Generative AI: Shaping the Future of Enterprise

Generative AI is a rapidly advancing field that has caught the attention of consulting leader Deloitte. In fact, the company has recently published the first edition of a quarterly survey that delves into the impact of gen AI on the enterprise. Titled “The State of Generative AI in the Enterprise: Now Decides Next,” this survey is the result of gathering insights from 2,800 participants across six industries and sixteen countries, ranging from directors to C-suite executives.

The Power of Generative AI

One significant finding of the survey is that 79% of respondents believe that generative AI will transform their organizations within the next three years. The optimism surrounding the use of gen AI is palpable. However, the focus of most leaders lies in obtaining practical benefits in the present. Key concerns revolve around the potential centralization of global economic power and the subsequent increase in economic inequality.

Interestingly, the survey also sheds light on the primary barriers to AI adoption. Technical talent emerges as the greatest obstacle, followed by regulatory compliance and governance issues.

“That’s a pretty high number that was a good suprise, as well as the fact that the majority of respondents agree that there is a need for more regulation and collaboration,” says Beena Ammanath, the global head of the Deloitte AI Institute. “So that makes me feel very optimistic, that we’re not just focusing on business value creation — there’s still a lot to be done as it scales out, but at the same time, we’re trying to balance it out with the societal impact.”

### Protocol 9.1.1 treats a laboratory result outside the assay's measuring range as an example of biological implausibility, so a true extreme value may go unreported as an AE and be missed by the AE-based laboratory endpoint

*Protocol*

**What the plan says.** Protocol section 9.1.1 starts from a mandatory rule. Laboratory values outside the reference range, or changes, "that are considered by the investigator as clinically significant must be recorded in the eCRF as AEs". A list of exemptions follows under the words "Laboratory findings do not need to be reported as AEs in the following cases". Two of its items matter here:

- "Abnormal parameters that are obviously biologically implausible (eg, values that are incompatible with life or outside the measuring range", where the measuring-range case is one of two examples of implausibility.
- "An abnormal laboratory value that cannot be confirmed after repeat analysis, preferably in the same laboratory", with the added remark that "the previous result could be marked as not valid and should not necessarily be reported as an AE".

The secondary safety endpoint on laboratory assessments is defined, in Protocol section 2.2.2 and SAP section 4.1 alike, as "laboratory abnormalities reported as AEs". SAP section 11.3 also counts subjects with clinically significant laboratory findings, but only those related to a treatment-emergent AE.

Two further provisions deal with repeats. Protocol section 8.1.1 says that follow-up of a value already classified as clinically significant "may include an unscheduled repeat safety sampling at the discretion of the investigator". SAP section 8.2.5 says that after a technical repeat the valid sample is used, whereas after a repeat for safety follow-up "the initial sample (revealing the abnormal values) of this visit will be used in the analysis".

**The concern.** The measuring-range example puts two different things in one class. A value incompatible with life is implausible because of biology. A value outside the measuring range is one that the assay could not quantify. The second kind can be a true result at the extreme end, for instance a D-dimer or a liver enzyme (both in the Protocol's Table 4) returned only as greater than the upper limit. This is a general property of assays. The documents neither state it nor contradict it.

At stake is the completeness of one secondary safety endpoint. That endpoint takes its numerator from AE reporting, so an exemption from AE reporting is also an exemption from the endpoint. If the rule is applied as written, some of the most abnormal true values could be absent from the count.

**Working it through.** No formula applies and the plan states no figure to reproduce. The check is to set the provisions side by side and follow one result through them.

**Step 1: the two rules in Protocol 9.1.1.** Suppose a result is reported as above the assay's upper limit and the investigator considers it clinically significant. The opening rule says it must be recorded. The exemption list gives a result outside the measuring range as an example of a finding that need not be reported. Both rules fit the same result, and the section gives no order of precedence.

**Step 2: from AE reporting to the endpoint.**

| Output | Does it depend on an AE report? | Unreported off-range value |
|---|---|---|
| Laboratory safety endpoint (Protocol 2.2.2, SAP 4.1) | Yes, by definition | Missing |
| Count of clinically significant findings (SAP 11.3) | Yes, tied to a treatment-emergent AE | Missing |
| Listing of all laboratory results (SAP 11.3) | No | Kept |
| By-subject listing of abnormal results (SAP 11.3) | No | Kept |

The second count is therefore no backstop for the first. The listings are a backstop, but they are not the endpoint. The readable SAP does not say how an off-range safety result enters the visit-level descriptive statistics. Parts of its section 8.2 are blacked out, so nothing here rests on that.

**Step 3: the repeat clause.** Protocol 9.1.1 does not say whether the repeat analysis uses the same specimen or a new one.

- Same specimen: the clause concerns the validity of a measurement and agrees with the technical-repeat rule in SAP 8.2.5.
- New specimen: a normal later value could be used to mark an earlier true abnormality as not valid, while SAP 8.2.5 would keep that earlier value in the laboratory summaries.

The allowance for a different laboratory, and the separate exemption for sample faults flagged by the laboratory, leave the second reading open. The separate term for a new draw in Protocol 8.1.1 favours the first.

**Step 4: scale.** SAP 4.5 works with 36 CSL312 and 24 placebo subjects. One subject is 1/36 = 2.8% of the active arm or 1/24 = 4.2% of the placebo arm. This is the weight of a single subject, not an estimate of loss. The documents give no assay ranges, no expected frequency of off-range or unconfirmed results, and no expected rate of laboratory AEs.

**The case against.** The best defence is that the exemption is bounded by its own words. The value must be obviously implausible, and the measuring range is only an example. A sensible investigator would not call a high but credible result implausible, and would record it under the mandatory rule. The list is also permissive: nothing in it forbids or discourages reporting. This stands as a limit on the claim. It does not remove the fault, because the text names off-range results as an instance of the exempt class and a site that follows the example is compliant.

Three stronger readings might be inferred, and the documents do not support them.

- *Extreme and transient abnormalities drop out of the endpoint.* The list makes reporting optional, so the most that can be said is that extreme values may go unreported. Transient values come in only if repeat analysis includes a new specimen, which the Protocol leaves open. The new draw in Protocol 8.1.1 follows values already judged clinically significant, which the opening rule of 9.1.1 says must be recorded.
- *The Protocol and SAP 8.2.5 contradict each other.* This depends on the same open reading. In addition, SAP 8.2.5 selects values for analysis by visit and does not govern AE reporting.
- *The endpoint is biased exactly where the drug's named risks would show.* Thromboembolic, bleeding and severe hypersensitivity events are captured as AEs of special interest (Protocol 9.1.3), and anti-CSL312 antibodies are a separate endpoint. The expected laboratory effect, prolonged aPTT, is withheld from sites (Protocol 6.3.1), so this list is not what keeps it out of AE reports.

Ammanath adds that she was also amazed by the extent to which organizations continue to rely on off-the-shelf AI solutions, as opposed to developing focused and industry-specific gen AI solutions. However, she remains hopeful that this trend will shift in the near future. As gen AI technology gains momentum, organizations will likely explore more customized approaches.

The Dual Nature of Gen AI

Ammanath highlights another interesting insight from the survey, revealing that organizations with high expertise in gen AI tend to have a more positive perception of the technology. However, they also face greater pressure and underlying threats. These organizations experience heightened levels of employee interest and technical preparation, but they are acutely aware that falling behind in gen AI adoption could put them at a disadvantage against their competition.

“Leaders of such organizations report higher levels of employee interest and technical preparation, but they’re also feeling more pressure, if they don’t do it, the competition is going to get ahead,” explains Ammanath.

The survey by Deloitte marks the beginning of an ongoing series of quarterly generative AI pulse surveys. It aims to establish a robust baseline for future research. Ammanath clarifies that subsequent surveys will continue to track similar metrics to gauge the evolving landscape of generative AI.

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